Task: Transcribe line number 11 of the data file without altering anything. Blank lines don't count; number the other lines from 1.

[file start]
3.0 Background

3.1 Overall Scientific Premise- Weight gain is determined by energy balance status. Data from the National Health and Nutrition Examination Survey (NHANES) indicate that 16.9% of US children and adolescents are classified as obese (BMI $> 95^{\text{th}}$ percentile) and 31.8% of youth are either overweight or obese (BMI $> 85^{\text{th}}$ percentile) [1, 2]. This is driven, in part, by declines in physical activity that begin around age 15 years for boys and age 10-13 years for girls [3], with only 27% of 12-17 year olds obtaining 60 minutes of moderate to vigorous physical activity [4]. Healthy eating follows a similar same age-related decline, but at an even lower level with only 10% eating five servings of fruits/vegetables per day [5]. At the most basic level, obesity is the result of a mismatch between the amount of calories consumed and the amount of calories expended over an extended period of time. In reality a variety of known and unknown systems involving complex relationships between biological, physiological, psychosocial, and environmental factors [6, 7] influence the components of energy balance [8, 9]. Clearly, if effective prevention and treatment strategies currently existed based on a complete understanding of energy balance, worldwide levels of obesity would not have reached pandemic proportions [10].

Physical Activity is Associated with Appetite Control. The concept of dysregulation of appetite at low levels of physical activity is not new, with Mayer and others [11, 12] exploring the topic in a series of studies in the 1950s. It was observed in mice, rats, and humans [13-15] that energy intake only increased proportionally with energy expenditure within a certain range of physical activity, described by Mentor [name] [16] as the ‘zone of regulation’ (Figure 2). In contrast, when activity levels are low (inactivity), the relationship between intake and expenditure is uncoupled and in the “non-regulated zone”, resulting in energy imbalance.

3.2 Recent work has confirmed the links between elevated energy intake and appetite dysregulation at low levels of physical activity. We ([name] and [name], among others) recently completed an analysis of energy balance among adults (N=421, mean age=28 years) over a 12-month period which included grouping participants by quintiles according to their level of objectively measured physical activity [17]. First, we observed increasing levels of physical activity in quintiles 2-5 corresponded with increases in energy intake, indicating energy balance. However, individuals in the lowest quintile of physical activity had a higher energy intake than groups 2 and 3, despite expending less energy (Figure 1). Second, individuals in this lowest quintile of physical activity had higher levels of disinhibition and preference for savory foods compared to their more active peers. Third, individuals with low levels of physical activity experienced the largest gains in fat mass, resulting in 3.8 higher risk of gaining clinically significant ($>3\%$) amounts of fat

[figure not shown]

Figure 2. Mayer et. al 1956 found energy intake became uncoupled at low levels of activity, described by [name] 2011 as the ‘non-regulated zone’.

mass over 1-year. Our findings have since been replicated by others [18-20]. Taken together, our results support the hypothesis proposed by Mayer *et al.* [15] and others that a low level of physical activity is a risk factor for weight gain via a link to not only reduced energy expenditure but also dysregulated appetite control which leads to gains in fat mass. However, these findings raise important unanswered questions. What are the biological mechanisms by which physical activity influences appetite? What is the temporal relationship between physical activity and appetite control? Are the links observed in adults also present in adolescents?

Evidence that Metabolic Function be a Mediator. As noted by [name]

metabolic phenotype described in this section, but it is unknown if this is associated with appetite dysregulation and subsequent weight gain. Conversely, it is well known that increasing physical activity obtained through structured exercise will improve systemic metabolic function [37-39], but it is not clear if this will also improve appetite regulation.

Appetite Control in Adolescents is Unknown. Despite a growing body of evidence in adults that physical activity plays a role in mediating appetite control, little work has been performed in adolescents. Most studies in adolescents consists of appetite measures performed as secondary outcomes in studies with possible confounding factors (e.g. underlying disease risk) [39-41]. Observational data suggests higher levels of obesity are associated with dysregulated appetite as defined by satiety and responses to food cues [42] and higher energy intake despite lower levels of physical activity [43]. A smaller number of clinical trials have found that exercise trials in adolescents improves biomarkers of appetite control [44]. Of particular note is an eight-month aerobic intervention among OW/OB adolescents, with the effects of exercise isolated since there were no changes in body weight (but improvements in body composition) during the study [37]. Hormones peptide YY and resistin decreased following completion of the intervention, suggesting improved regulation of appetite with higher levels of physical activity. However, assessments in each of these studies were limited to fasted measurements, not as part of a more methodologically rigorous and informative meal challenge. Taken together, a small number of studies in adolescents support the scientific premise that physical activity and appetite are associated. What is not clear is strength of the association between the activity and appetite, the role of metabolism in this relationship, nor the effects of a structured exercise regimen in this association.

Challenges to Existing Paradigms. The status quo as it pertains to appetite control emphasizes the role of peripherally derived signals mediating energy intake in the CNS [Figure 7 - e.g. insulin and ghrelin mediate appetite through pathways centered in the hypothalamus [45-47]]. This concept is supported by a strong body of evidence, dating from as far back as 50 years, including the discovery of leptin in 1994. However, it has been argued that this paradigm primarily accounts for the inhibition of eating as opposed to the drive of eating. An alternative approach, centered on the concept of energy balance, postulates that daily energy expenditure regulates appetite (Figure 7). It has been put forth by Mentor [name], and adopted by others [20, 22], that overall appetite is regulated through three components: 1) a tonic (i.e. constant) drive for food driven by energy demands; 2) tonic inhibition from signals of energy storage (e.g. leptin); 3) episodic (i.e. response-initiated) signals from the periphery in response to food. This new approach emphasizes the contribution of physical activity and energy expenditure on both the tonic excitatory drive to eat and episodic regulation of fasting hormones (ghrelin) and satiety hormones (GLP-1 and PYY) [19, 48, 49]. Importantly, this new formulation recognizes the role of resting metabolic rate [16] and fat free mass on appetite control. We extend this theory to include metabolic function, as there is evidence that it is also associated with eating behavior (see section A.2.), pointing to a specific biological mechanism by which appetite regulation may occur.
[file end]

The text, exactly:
Challenges to Existing Paradigms. The status quo as it pertains to appetite control emphasizes the role of peripherally derived signals mediating energy intake in the CNS [Figure 7 - e.g. insulin and ghrelin mediate appetite through pathways centered in the hypothalamus [45-47]]. This concept is supported by a strong body of evidence, dating from as far back as 50 years, including the discovery of leptin in 1994. However, it has been argued that this paradigm primarily accounts for the inhibition of eating as opposed to the drive of eating. An alternative approach, centered on the concept of energy balance, postulates that daily energy expenditure regulates appetite (Figure 7). It has been put forth by Mentor [name], and adopted by others [20, 22], that overall appetite is regulated through three components: 1) a tonic (i.e. constant) drive for food driven by energy demands; 2) tonic inhibition from signals of energy storage (e.g. leptin); 3) episodic (i.e. response-initiated) signals from the periphery in response to food. This new approach emphasizes the contribution of physical activity and energy expenditure on both the tonic excitatory drive to eat and episodic regulation of fasting hormones (ghrelin) and satiety hormones (GLP-1 and PYY) [19, 48, 49]. Importantly, this new formulation recognizes the role of resting metabolic rate [16] and fat free mass on appetite control. We extend this theory to include metabolic function, as there is evidence that it is also associated with eating behavior (see section A.2.), pointing to a specific biological mechanism by which appetite regulation may occur.